Yasuhiko Fukuzono is in good spirits but is tired. He spent a late night with the police after the offices of his record label, Flau, were ransacked. Again.

The first burglary happened in July and the second came in mid-September. He lost instruments, computer equipment, CDs and valuable merchandise.

A few days later, Fukuzono tells the story of what happened on Flau’s website, adding a surprising detail: Police have since arrested Akihito Saito, known to electronic music fans in Japan as Ametsub.

It hasn’t been a great way to celebrate the label’s 10th anniversary, but Fukuzono, who also records under the name aus, says he is trying to look for positives.

One positive he may want to reflect on is Flau’s own success. After launching in late 2006, the label quickly won a following both in Japan and overseas. Fader Magazine put it on a list of “Twelve to Watch” back in 2013, and it has drawn talent from a variety of places including Japan (Cuushe, Crystal and Noah), England (Submerse) and Germany (Henning Schmiedt).

The label is currently showcasing its aesthetic side at a small exhibition at Tsutaya’s luxurious book store in Tokyo’s Daikanyama neighborhood. The exhibition includes artwork, CDs and records by artists, and merchandise. The idea came about after fans of the label who work at Tsutaya reached out to Fukuzono and suggested doing something to mark Flau’s 10th anniversary, though Fukuzono says what resulted is less an exhibition and more of an artistic pop-up.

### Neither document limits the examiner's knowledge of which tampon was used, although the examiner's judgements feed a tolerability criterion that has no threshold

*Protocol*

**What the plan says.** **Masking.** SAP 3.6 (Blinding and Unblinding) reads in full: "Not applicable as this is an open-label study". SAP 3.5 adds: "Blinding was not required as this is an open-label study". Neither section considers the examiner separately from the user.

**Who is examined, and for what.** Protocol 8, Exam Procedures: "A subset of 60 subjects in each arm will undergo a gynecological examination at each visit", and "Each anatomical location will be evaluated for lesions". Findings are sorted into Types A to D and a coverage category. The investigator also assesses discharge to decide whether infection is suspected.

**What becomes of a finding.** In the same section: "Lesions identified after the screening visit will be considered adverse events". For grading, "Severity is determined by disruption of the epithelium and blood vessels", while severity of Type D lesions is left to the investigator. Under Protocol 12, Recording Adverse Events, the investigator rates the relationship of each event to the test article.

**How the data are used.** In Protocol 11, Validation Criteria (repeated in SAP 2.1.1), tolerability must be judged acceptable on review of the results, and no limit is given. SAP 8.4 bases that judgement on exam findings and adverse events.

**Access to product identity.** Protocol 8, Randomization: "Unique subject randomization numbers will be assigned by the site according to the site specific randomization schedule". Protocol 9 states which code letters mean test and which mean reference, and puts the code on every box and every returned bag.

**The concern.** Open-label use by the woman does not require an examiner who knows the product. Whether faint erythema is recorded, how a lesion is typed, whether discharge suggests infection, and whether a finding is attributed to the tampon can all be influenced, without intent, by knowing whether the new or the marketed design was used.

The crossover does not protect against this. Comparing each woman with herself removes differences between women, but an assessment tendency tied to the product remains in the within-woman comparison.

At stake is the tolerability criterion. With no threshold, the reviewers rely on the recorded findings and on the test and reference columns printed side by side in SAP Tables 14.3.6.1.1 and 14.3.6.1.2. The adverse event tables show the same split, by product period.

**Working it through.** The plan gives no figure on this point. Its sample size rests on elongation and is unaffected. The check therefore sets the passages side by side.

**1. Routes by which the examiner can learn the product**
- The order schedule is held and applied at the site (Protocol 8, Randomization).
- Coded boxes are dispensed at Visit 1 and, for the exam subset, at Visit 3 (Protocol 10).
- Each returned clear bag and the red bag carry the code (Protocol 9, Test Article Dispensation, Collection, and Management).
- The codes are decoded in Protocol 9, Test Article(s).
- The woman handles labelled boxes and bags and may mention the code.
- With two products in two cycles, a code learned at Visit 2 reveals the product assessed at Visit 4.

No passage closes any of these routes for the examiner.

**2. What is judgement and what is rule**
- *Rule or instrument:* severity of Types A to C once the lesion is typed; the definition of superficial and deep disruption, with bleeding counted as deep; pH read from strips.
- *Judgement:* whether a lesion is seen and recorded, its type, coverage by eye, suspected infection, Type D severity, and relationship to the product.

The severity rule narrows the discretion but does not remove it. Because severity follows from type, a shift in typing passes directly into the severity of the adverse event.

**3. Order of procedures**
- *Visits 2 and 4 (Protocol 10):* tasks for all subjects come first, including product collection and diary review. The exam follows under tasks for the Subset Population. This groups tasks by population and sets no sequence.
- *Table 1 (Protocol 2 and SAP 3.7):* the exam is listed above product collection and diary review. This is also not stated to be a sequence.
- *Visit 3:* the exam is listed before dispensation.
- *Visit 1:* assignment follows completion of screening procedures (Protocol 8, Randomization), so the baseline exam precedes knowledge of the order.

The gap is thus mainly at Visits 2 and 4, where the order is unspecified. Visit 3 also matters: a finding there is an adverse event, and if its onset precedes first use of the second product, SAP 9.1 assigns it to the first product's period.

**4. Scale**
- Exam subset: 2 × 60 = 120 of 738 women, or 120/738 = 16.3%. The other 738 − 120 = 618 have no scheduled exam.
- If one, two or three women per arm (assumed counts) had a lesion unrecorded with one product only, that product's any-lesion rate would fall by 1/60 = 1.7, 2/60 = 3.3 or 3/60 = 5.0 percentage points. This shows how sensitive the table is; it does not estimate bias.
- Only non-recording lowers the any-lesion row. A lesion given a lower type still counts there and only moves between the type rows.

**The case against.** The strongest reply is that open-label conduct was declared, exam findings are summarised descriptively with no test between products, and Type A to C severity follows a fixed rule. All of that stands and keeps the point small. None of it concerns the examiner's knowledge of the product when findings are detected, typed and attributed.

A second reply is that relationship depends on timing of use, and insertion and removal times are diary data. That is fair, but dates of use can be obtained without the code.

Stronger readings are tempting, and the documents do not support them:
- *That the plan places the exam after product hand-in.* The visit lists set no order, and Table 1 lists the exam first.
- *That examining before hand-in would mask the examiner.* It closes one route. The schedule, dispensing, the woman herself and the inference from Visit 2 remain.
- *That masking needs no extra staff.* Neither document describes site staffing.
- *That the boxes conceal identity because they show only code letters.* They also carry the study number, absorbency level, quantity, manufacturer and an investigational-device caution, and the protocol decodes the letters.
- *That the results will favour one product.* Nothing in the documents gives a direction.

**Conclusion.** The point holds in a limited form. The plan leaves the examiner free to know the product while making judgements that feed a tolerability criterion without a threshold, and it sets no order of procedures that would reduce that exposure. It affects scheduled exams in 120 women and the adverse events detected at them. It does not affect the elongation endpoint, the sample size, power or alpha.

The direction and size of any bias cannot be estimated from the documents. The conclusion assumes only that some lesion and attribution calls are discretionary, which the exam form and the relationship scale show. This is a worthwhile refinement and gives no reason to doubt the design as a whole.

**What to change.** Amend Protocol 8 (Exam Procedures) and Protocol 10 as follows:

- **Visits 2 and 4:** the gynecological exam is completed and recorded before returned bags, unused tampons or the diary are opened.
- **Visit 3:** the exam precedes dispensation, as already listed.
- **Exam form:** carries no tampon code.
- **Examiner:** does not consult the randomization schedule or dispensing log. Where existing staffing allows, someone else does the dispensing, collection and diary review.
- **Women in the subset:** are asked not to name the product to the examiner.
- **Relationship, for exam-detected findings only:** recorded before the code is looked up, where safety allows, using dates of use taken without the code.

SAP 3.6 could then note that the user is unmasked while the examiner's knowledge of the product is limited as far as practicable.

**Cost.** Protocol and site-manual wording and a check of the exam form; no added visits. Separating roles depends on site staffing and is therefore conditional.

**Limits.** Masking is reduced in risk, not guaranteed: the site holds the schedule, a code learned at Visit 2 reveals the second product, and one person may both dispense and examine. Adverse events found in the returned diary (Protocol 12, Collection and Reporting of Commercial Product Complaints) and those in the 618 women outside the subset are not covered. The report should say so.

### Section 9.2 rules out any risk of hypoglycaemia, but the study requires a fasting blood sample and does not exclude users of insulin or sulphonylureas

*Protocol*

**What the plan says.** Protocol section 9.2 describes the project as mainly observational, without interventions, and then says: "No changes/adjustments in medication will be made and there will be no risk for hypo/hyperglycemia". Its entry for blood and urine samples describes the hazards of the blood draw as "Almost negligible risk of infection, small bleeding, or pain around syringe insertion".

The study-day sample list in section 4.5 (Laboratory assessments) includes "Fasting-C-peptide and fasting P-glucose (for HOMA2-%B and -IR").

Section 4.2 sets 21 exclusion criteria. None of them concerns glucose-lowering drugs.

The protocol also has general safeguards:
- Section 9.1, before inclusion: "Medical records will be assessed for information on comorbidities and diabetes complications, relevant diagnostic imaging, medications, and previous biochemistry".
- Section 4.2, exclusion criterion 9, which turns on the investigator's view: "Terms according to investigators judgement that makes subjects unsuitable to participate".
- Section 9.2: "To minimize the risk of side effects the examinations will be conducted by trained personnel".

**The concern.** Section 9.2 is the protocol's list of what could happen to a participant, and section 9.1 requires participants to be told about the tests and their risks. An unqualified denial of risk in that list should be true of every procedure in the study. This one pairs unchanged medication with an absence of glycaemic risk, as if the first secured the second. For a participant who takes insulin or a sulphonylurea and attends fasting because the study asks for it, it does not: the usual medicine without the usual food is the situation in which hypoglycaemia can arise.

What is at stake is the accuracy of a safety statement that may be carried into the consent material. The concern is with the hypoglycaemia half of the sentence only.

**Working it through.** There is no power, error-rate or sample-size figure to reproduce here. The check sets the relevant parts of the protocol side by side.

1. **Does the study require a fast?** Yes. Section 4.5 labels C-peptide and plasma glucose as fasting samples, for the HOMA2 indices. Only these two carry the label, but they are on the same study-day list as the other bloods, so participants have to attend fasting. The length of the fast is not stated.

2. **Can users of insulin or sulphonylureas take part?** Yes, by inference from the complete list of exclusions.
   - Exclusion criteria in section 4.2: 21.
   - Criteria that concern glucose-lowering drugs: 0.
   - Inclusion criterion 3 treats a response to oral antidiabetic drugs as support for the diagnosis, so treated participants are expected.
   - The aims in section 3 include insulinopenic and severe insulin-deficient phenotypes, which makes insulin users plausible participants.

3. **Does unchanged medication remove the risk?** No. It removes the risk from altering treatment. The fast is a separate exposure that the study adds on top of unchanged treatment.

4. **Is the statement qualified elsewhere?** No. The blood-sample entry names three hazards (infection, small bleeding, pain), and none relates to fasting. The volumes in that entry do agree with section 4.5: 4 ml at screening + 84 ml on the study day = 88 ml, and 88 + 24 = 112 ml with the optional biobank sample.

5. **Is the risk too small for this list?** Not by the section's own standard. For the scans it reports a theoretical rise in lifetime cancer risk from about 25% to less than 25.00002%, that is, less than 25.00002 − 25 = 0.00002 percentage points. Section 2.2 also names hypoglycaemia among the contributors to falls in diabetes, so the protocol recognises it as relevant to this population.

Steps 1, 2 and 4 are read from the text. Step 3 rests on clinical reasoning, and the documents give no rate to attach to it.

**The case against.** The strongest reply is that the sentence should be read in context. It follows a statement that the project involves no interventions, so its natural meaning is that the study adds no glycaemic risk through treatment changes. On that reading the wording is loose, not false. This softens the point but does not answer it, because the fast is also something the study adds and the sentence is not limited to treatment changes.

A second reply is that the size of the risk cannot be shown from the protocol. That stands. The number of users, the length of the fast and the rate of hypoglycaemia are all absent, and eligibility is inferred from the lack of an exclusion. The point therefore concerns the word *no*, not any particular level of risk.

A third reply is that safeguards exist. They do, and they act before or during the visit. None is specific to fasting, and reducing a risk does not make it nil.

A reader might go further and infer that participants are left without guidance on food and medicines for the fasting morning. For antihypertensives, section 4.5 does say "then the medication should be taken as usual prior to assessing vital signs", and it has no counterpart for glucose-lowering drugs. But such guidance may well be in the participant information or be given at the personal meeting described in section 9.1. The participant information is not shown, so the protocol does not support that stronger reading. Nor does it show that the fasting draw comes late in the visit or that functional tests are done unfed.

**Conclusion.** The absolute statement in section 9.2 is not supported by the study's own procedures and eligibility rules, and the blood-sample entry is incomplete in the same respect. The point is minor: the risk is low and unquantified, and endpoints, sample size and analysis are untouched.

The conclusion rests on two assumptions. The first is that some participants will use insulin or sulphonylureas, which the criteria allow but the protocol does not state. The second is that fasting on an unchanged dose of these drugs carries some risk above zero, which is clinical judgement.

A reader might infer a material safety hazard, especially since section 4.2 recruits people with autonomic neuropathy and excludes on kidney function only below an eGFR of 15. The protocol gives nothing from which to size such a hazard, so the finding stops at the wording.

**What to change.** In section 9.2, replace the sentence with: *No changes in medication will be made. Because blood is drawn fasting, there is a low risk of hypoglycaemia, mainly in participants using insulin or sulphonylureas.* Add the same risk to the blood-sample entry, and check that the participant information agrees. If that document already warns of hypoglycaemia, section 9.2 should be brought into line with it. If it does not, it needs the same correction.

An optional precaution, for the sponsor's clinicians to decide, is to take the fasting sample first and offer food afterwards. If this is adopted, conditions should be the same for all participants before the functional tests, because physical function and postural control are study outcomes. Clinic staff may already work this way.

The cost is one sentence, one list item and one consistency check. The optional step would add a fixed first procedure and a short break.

People who know Flau may be familiar with the cat-branded tissues that are handed out at concerts. On display at Tsutaya are also branded sweatshirts, slippers and toilet paper.

“When CDs are delivered to us by the factories, they are always piled together in a way that makes them look like toilet paper,” Fukuzono says when asked where he got the idea for the merchandise. “I also thought about how paper is crucial to the recording industry so I wanted to create something connected to that. Of course, if you want to flush the past 10 years down the drain and just start over — you do that with toilet paper, too”

Most of Flau’s merchandise, which was designed by Ryuto Miyake, has a sense of humor in mind. The slippers were based on the idea that Fukuzono wanted something non-Japanese people could wear in a Japanese house, since shoes need to be left at the door.

“I thought we could make people comfortable, from their ears right down to their feet,” he says with a laugh.

Flau is known for its ambient, soft sounds — both electronic and instrumental — but the recent trend in Japan is toward EDM and brash, highly produced pop music.

“Ten years ago, I think people liked fragile music,” Fukuzono says. “There was a time when people didn’t just enjoy perfect-sounding music, but also imperfect-sounding stuff. Recently pop music has become huge, so some people may have come to think that our sound is boring because it’s not dynamic or powerful.

“To me, music is personal. I like having time alone with it. I think Flau’s music suits that and I think there’s still a place for that in people’s lives.”

Fukuzono pauses for a moment, taking in what he’s just said.

“I like the kind of music that you can listen to while you wear those cat sweatshirts and slippers in the bathroom.”

Flau10 Retrospective 2007-2017 takes place at Daikanyama T-Site Books in Shibuya Ward, Tokyo, through Oct. 8. For more information, visit www.flau.jp.

In line with COVID-19 guidelines, the government is strongly requesting that residents and visitors exercise caution if they choose to visit bars, restaurants, music venues and other public spaces.

In a time of both misinformation and too much information, quality journalism is more crucial than ever.
By subscribing, you can help us get the story right.